During ideation and concept refinement, there are unique ways to blend the customer and innovation team. Having that customer in the room can be a tremendous equalizer and keeps the team focused on who (and what) really matters. When doing qualitative research, we always keep our eyes open for the “super participant” – someone who can clearly articulate needs, has good ideas and seems thoroughly engaged in the process. When feasible, that participant is invited to participate in ideation and concept-building. In effect, he or she is the customer representative for the innovation team.

In short, wherever you can make the customer part of the team, do it. It has a profound impact on building and maintaining team alignment.

Pace yourself, smartly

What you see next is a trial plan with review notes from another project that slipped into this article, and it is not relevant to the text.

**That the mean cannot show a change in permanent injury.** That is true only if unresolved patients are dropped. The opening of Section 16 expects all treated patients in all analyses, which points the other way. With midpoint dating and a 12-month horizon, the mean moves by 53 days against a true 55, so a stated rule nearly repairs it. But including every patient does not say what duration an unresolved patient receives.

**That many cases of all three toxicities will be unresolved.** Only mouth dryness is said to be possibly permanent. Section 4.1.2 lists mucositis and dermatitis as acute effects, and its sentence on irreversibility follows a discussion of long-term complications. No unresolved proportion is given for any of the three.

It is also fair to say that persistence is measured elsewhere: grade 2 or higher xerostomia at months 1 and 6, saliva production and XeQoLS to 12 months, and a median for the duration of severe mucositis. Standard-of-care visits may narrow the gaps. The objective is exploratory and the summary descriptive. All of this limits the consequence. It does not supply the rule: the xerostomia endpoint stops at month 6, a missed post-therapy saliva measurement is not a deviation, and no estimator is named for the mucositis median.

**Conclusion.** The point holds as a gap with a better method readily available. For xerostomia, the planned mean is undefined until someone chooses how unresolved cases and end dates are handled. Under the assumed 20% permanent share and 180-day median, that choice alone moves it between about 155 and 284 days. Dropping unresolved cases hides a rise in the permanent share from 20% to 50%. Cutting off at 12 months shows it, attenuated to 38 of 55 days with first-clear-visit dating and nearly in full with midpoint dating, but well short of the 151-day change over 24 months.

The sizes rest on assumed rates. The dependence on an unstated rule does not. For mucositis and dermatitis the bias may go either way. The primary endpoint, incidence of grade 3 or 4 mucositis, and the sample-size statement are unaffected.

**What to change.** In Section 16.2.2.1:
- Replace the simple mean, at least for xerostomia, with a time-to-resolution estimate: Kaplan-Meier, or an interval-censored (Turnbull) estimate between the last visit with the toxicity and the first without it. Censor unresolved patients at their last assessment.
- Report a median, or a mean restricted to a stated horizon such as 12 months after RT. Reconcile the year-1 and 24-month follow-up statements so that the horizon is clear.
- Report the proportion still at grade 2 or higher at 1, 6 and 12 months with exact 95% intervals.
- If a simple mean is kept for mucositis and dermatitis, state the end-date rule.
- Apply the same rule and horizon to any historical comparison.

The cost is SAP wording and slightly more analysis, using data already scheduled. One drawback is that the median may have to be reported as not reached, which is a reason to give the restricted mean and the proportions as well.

During an innovation assignment, some calculated pacing between specific phases can help maintain momentum and team cohesion.

Most innovation projects follow a similar path: project scoping, understanding/validating customer needs, ideation and concept-building and refinement. As it relates to pacing, there are specific recommendations during and between phases.

Scoping requires careful planning and should be done carefully and deliberately to ensure everyone is on the same page. This step may take several meetings, a formal workshop or other tactics but is the most important step in maintaining team cohesion throughout an innovation assignment.

The phase dedicated to determining customer needs typically takes the most time and usually involves qualitative research to hear and understand those needs. Quantitative research is used to validate their prevalence and priority among the target customer. Once the studies are completed, time is needed for the full team to digest and internalize the learning.